In fact, the traditional approach where drugs are designed and administered to treat a certain ailment has been found ineffective in many cases. According to the WHO, conventional pharmacology fails to produce the desired effect in 20% to 70% of ulcer patients, 5% to 57% of diabetes patients, 10% to 75% of hypertension patients, and 70% to 100% of cancer patients. Many experts argue that taking into account individual characteristics, including genetic factors, may be particularly important in cancer treatment. Genome sequencing and the use of mathematical methods for clinical data processing can support the advancement of personalised medicine. Thus, a team of HSE mathematicians were asked to systematise and analyse patients' personal data to inform better treatment choices.
The Scientific Method
The researchers set out to develop a methodology for identifying patient subgroups with significant differences in terms of response to certain treatments, specifically two types of chemotherapy, DEXA and MEDROL. The study compared patients with similar physiological profiles receiving different types of treatment. The study was based on data from 1,773 patients aged 18 and younger diagnosed with acute lymphoblastic leukemia. The calculation takes into account the patient' gender, age at diagnosis, status of internal organs (liver, spleen, central nervous system), immunophenotype - i.e. cell characteristics obtained using monochannel antibodies - and other factors. "The interaction of certain factors may be more complex than we can currently imagine, including thousands and even millions of possible combinations," according to researcher Natalia Korepanova of the School of Data Analysis and Artificial Intelligence. She also explains that mathematical modeling helps to identify any links between different combinations of these characteristics and their correlation with the treatment effect.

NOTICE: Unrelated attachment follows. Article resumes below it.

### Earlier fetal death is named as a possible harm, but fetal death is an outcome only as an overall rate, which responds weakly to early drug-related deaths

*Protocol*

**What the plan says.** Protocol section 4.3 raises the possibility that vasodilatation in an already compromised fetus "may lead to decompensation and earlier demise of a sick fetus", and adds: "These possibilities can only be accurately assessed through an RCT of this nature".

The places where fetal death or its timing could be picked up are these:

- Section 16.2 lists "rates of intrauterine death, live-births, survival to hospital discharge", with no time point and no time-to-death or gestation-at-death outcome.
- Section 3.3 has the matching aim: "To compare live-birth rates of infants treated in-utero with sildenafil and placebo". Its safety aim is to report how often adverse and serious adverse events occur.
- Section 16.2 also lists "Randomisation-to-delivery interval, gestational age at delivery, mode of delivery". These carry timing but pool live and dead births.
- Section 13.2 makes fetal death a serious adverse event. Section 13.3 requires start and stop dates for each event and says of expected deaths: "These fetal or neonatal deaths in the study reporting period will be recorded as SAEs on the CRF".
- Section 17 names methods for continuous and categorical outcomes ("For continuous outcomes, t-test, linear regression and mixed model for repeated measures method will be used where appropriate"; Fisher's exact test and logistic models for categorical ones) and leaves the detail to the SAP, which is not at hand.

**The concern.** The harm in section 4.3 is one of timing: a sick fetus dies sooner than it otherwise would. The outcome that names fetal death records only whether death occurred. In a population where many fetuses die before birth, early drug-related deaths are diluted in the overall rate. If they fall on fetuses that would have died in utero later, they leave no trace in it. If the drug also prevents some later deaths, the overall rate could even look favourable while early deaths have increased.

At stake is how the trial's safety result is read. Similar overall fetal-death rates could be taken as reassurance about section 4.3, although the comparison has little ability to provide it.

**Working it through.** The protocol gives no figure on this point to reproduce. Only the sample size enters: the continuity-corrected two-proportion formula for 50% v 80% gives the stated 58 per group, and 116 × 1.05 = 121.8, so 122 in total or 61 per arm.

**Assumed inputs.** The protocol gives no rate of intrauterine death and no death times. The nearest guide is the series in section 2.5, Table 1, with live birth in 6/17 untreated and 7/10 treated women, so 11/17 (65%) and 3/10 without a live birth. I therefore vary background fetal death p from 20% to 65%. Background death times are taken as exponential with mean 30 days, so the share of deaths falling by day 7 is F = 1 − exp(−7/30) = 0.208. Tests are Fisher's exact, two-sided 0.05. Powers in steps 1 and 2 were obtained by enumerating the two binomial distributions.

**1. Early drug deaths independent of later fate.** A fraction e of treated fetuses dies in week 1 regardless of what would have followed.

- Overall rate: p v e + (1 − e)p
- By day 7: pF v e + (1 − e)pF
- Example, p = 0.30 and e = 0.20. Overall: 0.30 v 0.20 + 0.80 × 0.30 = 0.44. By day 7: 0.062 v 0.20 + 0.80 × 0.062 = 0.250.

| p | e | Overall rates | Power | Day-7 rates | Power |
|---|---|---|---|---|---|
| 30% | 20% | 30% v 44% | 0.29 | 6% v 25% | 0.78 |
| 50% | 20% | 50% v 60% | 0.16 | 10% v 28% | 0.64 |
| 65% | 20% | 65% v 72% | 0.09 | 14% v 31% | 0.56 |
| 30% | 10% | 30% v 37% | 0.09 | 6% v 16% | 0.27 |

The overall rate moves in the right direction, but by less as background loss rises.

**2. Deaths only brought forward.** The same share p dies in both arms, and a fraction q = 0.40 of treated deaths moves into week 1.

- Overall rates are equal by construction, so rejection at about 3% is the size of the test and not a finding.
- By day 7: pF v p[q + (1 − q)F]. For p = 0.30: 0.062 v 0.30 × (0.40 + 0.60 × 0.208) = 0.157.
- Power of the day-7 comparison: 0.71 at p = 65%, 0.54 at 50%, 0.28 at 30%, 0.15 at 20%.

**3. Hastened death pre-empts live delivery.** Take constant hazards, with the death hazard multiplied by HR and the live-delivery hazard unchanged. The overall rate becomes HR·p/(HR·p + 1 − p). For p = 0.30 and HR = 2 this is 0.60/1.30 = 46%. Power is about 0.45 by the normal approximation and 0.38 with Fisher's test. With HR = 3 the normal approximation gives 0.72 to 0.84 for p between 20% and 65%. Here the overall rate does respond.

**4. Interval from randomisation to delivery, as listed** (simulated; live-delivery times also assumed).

Trees and Lattices
First, the researchers used machine learning methods, namely decision trees, for data analysis. This model uses several input variables (i.e. the tree roots) to determine potential values of the target variable (i.e. the tree leaves). While decision trees enable relatively fast processing of very large data sets, according to Kuznetsov, this method has a downside, i.e. a degree of randomness in the selection of competing options (branches). "If we select the wrong branch to begin with, we can no longer go back to the right option. But when the stakes are high, we can use global optimisation, which can take time, but produces a comprehensive picture."